Based on property value data going back to 2009, these consultants estimated in June that Milton’s boundaries would generate $28,000 annually, and Gibson’s wouldn’t generate any.

Shelby County Commissioner Reginald Milton sits outside at a rally in June.
Shelby County Commissioner Reginald Milton, seen here at a Southwest Memphis rally in June, is one of two developers behind a special tax district for South Memphis.

After tweaking their assumptions, a MuniCap analysis on Thursday showed roughly $143,000 of annual increment for a district agreed to by Milton’s and Gibson’s organizations, which includes all five areas highlighted above. While this would add up to almost $3 million over 20 years, that wouldn’t be nearly enough to cover CRA’s administrative costs for the 3,700-property district. 

Tax-increment financing, the consultants said, is not a silver bullet for a chronically disinvested community like South Memphis. The median household income in the area’s predominant ZIP, 38126, is below $13,000, and the median value of owner-occupied homes is about $36,000, according to Census Bureau data.


While Milton’s group backed off its projection of 2% growth, its consultant Andy Kitsinger, owner of The Development Studio, argued that the MuniCap projection of nearly 0% was far too conservative.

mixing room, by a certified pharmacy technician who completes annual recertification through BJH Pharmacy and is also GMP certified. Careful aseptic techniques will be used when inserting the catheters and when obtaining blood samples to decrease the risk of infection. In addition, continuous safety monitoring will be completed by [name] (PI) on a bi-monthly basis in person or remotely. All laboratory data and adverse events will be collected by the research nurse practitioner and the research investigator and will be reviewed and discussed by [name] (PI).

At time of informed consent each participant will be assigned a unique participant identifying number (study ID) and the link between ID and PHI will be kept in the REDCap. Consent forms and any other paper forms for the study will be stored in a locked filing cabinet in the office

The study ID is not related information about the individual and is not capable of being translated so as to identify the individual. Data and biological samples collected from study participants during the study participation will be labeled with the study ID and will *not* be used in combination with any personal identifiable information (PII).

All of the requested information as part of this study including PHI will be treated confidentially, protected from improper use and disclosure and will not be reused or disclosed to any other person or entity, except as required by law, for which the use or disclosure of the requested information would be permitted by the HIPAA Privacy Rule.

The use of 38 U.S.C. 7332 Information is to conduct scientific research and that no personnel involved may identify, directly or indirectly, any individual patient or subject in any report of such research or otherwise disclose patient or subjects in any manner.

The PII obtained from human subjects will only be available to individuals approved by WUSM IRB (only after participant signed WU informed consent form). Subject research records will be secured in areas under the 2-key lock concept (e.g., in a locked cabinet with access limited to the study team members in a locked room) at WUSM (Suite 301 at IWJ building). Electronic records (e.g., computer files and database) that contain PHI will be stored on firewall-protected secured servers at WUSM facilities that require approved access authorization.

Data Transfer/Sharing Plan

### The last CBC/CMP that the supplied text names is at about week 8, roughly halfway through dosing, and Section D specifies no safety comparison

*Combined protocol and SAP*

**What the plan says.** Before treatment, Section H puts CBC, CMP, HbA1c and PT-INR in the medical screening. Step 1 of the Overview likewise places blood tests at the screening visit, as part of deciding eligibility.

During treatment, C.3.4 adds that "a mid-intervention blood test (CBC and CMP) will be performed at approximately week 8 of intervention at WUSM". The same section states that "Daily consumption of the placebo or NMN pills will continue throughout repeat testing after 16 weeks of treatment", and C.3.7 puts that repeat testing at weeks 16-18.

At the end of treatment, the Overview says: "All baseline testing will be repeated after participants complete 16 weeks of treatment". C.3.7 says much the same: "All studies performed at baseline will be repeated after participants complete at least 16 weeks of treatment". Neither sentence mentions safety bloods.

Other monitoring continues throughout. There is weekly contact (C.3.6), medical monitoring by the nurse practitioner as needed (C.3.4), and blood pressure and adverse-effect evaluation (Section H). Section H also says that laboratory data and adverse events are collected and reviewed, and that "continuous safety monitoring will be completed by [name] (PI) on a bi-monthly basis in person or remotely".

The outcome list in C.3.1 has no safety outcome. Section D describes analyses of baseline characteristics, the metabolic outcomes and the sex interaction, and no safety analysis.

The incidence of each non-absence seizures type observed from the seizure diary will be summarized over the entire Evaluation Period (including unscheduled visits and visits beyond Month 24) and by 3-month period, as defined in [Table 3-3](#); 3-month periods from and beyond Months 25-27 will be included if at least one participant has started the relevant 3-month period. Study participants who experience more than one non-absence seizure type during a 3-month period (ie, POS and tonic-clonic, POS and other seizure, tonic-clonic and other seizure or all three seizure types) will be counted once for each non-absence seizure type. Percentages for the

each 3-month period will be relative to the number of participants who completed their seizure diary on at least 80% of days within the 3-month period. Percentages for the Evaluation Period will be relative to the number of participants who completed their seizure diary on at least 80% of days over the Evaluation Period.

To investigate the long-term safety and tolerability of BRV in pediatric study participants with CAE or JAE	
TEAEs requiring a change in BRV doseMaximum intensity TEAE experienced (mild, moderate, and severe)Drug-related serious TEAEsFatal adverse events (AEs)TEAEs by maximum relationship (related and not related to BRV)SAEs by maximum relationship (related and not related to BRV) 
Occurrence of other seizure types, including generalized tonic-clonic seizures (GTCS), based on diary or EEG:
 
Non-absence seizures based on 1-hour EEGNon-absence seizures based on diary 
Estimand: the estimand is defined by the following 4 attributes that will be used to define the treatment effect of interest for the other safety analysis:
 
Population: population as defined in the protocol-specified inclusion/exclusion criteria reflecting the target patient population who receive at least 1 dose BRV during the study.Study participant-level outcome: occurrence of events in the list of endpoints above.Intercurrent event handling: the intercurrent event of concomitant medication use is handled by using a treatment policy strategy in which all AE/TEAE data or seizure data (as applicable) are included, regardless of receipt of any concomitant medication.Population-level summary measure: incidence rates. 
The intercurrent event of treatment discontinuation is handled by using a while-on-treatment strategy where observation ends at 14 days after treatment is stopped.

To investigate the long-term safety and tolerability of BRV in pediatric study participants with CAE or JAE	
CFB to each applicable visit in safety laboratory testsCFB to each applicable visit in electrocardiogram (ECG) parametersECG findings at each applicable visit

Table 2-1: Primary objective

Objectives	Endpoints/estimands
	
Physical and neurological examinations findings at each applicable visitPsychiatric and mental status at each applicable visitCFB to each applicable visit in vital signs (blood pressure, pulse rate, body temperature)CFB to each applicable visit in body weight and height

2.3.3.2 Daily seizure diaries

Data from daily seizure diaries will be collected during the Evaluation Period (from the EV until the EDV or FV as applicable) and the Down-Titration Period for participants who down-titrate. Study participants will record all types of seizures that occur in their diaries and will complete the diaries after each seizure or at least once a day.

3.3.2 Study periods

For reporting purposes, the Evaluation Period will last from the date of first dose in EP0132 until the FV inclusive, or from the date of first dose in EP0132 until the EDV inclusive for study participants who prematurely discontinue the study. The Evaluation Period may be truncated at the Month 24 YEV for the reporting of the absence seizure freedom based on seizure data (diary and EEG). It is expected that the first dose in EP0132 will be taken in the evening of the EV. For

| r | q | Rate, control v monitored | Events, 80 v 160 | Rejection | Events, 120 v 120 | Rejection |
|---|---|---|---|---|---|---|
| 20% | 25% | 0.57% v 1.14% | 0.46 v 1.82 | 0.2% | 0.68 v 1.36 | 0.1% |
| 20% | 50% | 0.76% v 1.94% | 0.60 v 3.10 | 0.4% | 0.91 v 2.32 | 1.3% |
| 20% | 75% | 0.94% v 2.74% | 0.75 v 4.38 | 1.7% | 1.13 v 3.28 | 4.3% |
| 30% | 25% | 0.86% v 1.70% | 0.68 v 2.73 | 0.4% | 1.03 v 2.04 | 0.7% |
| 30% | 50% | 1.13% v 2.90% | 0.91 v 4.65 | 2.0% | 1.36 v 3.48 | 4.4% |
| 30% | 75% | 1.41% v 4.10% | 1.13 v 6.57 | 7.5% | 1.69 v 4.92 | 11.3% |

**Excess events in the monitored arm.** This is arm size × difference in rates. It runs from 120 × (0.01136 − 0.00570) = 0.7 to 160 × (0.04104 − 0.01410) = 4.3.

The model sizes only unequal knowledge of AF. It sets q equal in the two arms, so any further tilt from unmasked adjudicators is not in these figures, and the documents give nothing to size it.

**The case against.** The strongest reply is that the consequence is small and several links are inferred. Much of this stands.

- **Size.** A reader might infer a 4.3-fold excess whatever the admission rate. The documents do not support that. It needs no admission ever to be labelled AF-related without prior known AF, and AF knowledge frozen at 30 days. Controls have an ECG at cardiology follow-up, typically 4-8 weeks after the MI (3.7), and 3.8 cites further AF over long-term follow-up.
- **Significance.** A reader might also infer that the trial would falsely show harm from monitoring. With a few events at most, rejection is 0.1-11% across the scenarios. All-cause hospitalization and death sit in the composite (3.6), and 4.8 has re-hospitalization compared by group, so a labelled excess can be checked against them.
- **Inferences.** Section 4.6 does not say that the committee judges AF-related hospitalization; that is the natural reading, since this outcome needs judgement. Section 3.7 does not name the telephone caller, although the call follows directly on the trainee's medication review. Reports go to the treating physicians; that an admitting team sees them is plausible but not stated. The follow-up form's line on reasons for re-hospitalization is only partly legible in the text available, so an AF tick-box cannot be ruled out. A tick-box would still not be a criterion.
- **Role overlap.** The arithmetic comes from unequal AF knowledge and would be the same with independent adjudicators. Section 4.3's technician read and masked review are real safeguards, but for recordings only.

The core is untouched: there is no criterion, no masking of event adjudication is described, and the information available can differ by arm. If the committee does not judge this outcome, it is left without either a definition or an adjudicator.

“Should (the projection) be half a percent, should it be three quarters, should it be one? I’m not sure. But it shouldn’t be zero,” he said. 

Both Gibson and Milton have listed numerous development projects — such as a major redevelopment of the Metro Shopping Center on E.H. Crump Boulevard and a $9 million apartment building on Bellevue Boulevard — they expect to take place in the neighborhood in the coming years. They said these would generate tens of millions in new taxes by themselves, not counting their effect on nearby property values. 

The problem with this argument, to Murray, is that neither group was able to give examples of projects that were both ready to be built and that would not seek a payment-in-lieu-of-taxes incentive. Because PILOTs incentivize developments by wiping away most of their tax bills, projects that receive a PILOT don’t directly contribute taxes to a TIF. Usually, developers working in TIF districts only agree to not seek a PILOT if they’re promised TIF funds, which there likely won’t be much of for at least the first five years.

The two groups said they did expect non-PILOT projects, as the areas near southern downtown have surged in value in recent years and attracted interest from an increasing number of investors. Along with the TIF, they argued that philanthropic foundations and federal programs aimed at low-income communities would help these developments occur.